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Robinson Crusoe: His Life and Strange Surprising Adventures (Everyman's Library CHILDREN'S CLASSICS) Hardcover – 21 Oct 1993
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"Beyond the end of "Robinson Crusoe" is a new world of fiction. Even though it did not know itself to be a 'novel, ' and even though there were books that we might now call 'novels' published before it, "Robinson Crusoe" has made itself into a prototype . . . Perhaps because of all the novels that we have read . . . the novelty of Defoe's fiction is the more striking when we return to it. Here it is, at the beginning of things, with its final word reaching out into the future." -from the Introduction by John Mullan
Beyond the end of "Robinson Crusoe" is a new world of fiction. Even though it did not know itself to be a novel, and even though there were books that we might now call novels published before it, "Robinson Crusoe" has made itself into a prototype . . . Perhaps because of all the novels that we have read . . . the novelty of Defoe s fiction is the more striking when we return to it. Here it is, at the beginning of things, with its final word reaching out into the future. from the Introduction by John Mullan" --This text refers to an out of print or unavailable edition of this title.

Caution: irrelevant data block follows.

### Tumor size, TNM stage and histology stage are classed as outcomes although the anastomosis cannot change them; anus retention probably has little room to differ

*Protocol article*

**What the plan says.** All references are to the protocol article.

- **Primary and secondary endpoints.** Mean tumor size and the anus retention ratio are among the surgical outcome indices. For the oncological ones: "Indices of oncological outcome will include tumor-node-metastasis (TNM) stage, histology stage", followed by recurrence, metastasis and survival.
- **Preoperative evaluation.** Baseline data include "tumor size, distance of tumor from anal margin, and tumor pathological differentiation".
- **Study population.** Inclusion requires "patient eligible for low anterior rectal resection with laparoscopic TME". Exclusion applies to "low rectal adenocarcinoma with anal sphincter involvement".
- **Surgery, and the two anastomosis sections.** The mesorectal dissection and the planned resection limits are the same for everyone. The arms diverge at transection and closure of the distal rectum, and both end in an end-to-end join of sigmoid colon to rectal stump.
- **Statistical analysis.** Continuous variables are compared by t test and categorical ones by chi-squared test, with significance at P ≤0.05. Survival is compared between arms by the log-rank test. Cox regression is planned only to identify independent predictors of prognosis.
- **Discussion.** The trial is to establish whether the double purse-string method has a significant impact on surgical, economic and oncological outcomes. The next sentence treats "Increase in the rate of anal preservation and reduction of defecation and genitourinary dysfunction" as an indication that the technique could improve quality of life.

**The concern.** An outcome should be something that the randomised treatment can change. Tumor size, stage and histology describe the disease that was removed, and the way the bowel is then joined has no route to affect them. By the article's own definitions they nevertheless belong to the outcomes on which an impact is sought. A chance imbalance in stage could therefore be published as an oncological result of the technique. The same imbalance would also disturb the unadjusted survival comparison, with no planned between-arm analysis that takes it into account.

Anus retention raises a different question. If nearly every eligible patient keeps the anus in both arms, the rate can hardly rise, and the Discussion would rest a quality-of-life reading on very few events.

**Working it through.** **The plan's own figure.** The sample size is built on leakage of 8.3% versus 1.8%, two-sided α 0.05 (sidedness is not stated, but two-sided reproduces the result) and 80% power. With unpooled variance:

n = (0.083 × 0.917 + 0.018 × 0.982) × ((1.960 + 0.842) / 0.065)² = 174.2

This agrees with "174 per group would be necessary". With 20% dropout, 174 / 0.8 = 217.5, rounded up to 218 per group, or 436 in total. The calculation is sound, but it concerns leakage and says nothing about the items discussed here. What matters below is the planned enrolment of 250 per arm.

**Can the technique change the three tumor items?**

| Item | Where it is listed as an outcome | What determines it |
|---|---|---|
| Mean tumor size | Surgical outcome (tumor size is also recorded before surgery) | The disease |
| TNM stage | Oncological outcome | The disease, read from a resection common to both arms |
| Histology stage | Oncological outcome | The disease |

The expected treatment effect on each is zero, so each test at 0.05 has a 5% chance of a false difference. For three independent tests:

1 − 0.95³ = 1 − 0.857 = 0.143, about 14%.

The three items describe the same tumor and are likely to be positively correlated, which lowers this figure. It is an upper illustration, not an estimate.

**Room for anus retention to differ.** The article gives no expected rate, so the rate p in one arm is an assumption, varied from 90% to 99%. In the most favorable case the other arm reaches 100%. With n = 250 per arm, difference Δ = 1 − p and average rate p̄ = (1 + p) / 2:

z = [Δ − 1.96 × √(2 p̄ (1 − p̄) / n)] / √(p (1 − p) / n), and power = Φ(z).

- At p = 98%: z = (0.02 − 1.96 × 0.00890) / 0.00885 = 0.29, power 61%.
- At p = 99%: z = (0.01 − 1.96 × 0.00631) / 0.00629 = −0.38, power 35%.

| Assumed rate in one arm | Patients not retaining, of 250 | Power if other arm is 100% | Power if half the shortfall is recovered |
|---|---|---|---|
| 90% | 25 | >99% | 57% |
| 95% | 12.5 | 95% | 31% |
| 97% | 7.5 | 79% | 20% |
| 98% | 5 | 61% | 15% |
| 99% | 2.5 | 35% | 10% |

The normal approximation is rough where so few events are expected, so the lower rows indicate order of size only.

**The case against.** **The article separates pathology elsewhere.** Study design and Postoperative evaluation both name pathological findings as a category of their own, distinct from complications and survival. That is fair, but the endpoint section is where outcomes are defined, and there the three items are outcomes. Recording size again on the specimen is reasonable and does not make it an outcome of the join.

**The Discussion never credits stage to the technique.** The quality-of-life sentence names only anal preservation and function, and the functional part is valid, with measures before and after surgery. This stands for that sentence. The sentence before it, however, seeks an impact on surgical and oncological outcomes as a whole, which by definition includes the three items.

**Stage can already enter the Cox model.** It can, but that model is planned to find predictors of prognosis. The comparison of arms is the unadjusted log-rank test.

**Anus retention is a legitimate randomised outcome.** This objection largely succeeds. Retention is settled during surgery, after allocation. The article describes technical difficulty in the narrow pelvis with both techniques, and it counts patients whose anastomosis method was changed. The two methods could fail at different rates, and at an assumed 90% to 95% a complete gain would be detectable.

The legendary story of a marine adventurer shipwrecked on a desert island --This text refers to an out of print or unavailable edition of this title.See all Product description
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According to Colin Wilson (in A Criminal History of Mankind) Defoe based the story on the adventures of a Scottish pirate named Alexander Selkirk who, following a quarrel with his pirate captain, asked to be marooned on what was then, one of the uninhabited islands of the Juan Fernandez group about 600 km off the coast of Chile in the South Pacific. After five years Selkirk return to England and became an overnight `celebrity' and Defoe (who began life, in 1660, as Daniel Foe) went to see him in Bristol in 1713 and probably paid for his written reminiscences. The interesting point to note is that Defoe was an agent provocateur and spy, a kind of forerunner to those more recently employed by MI5, and built up a network of spies as well as spending time `inside' and in the pillory!
Why it's interesting, at least to this reader, is that this seems to indicate a certain type of person; i.e. not particularly pious, unlike his fictional creation Robinson Crusoe, who, during his long solitary sojourn on his fictional island, develops, possibly, quite understandably under the circumstances, a distinct religious sensibility and frequently and at length thanks God for providing for him so bounteously. Crusoe reflects on this many times during the book and this is just one example of a degree of repetition that a good editor would surely have remedied.
Nevertheless, this book is a classic for a good reason and provides hours of enjoyment for the patient reader in addition to a great deal of food for thought!
Imagine audio documenting all the happenstance of your average day - swept carpet, washed dishes, went to toilet, etc, etc.
And repeating that for chapter after chapter after chapter after chapter ....
Occasionally adding in a reading from a Jehovah's Witness pamphlet that had come through the door.
That would be equivalent to much of what this offering comprises.
And Tom Casaletto may well be an estimable voice actor in his own milieu, but as a purveyor of an "English" accent and style of reading he is toe-curling.
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